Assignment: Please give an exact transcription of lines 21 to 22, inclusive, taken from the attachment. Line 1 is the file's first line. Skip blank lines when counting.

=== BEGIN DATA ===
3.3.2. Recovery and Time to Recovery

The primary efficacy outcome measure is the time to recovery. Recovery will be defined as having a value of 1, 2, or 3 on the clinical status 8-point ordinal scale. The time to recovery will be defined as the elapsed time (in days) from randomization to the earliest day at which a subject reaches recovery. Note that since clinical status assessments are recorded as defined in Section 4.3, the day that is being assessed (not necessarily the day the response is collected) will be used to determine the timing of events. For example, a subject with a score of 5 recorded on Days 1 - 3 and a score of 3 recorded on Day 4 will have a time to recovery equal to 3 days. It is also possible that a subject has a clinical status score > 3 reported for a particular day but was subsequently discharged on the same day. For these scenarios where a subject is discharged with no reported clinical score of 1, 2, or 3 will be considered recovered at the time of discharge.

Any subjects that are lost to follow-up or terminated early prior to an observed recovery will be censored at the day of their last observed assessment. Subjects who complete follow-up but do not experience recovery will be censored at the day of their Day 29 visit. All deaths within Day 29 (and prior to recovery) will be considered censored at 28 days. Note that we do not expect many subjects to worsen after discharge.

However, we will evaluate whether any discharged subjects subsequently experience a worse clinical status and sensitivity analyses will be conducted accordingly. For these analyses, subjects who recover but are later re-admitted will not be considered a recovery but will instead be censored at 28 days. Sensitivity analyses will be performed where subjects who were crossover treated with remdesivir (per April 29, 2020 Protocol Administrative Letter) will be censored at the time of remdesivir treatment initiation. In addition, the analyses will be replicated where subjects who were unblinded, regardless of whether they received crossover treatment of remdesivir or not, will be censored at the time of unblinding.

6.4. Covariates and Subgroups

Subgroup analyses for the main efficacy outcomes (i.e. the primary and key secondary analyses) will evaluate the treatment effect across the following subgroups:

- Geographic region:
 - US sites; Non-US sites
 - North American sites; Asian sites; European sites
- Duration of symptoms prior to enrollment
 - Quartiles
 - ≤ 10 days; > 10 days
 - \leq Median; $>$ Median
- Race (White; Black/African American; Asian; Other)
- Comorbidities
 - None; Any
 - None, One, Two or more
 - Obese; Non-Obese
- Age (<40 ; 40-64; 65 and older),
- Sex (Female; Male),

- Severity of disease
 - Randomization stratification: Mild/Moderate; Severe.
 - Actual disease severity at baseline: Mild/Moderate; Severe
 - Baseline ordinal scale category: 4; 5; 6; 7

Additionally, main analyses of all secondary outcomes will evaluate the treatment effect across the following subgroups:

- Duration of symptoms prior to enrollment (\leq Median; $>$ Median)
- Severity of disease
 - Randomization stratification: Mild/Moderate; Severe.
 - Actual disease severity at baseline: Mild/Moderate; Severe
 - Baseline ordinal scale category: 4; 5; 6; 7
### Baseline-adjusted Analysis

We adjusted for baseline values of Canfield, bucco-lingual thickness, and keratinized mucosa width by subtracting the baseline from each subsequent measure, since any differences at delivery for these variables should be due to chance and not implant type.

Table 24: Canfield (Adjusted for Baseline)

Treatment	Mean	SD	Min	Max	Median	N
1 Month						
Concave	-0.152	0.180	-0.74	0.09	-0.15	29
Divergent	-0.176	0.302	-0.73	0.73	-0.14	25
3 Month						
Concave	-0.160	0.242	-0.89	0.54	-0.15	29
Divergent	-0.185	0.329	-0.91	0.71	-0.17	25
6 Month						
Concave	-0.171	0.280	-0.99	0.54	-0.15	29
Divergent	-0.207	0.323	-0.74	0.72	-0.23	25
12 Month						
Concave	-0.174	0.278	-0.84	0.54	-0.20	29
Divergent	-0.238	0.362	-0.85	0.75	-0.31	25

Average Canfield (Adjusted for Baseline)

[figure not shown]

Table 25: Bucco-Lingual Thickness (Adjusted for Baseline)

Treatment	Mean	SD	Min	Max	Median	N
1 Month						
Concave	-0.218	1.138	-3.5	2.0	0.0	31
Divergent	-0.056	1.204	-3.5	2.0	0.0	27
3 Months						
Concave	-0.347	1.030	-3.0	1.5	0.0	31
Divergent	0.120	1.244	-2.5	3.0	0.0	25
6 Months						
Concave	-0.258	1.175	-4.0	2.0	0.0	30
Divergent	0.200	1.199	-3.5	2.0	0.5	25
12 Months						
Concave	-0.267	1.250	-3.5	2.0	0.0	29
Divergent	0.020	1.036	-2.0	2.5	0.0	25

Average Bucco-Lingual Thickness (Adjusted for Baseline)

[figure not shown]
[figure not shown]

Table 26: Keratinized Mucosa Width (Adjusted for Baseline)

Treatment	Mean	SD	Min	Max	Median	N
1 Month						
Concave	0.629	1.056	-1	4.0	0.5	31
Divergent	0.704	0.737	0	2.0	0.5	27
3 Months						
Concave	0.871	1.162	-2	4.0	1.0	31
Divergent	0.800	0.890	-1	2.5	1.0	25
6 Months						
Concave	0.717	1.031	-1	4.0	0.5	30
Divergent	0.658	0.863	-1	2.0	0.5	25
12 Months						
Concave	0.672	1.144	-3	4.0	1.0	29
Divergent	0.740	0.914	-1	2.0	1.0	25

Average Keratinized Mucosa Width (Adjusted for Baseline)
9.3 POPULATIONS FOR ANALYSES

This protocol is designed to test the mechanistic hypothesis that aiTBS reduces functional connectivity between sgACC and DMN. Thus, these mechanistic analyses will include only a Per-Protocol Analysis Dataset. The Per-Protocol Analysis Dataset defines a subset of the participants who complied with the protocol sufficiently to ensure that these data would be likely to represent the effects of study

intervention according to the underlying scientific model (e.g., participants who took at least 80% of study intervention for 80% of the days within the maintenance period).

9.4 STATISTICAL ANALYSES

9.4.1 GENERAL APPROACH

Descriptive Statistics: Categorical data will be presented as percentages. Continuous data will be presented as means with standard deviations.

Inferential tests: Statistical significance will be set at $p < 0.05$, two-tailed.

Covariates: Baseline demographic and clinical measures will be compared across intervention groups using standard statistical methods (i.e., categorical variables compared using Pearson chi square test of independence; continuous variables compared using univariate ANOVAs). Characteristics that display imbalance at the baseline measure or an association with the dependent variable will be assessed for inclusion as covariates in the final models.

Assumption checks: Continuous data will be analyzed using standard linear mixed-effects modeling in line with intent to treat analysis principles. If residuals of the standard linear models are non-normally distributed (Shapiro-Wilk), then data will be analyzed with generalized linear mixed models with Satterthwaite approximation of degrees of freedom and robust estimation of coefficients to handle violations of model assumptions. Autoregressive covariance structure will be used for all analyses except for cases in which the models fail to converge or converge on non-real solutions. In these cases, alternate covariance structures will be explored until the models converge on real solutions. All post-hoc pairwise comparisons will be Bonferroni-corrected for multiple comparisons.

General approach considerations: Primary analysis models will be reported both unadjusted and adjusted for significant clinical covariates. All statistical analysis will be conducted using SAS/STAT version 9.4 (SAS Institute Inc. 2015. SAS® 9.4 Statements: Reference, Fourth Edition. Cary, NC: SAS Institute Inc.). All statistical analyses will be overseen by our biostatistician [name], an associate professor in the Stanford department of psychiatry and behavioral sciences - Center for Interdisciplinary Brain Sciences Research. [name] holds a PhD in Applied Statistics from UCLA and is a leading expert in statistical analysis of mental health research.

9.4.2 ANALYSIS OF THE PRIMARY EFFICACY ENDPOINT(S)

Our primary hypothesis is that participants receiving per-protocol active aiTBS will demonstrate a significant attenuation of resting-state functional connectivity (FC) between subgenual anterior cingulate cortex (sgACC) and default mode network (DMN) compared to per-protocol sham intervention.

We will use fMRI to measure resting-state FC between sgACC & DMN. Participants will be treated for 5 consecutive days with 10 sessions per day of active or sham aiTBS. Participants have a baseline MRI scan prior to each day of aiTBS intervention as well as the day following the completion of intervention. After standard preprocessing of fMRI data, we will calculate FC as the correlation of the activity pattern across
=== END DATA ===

- Severity of disease
 - Randomization stratification: Mild/Moderate; Severe.